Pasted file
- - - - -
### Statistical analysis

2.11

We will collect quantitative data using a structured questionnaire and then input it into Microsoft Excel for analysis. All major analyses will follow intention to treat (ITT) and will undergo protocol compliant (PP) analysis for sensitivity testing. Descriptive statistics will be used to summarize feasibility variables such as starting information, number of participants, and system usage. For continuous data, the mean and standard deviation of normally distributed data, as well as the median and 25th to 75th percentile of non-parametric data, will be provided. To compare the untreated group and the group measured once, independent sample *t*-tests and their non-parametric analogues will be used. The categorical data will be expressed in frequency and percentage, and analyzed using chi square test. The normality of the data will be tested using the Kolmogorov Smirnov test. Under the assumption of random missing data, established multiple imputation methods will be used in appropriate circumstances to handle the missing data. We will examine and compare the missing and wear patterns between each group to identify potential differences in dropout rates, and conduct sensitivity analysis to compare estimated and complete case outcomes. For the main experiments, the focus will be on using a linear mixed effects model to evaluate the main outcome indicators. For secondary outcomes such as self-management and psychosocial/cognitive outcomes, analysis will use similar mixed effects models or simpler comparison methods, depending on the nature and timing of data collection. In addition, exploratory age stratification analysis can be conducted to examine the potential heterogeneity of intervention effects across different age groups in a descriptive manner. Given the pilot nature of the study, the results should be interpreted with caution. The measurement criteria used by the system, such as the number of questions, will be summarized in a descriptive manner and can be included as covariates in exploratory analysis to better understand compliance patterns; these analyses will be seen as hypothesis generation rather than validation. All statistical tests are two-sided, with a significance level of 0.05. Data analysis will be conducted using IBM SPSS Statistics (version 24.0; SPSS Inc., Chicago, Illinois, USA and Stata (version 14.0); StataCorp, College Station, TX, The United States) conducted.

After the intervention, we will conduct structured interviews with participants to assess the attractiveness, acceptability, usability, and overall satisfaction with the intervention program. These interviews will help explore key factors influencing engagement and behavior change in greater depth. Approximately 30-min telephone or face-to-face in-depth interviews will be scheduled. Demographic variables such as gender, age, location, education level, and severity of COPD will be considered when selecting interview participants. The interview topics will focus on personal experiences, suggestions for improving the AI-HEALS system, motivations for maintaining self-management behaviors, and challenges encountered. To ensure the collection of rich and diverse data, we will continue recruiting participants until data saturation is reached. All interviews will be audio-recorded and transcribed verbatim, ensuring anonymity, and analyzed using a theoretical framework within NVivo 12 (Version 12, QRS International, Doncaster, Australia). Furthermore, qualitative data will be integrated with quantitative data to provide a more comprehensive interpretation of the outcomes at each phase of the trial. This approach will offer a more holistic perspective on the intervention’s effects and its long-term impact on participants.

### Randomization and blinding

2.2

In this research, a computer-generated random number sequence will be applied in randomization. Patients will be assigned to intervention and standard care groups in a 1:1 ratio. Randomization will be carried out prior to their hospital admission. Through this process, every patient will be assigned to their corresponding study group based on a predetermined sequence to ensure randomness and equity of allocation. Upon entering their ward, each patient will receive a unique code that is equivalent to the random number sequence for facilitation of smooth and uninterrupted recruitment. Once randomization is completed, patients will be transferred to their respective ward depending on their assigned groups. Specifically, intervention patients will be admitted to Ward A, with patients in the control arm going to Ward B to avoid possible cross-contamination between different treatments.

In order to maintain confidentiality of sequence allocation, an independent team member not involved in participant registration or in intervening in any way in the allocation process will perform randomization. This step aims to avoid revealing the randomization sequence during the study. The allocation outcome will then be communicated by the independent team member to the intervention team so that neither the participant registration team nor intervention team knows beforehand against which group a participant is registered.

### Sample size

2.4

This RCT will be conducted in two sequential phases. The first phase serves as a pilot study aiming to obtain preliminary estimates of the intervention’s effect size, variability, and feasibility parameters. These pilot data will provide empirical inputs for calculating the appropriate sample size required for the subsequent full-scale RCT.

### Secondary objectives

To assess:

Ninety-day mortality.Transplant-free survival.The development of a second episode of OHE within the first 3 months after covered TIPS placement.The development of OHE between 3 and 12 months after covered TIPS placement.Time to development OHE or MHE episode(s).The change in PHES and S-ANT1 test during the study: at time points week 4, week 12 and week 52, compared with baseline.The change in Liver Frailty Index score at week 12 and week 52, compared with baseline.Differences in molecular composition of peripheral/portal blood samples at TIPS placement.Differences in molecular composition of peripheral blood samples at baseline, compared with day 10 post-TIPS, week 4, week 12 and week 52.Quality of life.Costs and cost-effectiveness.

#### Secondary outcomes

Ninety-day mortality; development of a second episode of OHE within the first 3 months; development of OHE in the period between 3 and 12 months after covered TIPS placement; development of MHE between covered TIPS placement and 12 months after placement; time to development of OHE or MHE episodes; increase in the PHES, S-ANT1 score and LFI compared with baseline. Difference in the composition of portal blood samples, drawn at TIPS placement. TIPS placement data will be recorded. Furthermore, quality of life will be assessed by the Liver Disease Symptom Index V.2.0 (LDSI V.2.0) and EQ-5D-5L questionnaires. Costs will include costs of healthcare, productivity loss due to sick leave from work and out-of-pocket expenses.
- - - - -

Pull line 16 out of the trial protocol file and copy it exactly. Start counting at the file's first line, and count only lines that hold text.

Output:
Ninety-day mortality; development of a second episode of OHE within the first 3 months; development of OHE in the period between 3 and 12 months after covered TIPS placement; development of MHE between covered TIPS placement and 12 months after placement; time to development of OHE or MHE episodes; increase in the PHES, S-ANT1 score and LFI compared with baseline. Difference in the composition of portal blood samples, drawn at TIPS placement. TIPS placement data will be recorded. Furthermore, quality of life will be assessed by the Liver Disease Symptom Index V.2.0 (LDSI V.2.0) and EQ-5D-5L questionnaires. Costs will include costs of healthcare, productivity loss due to sick leave from work and out-of-pocket expenses.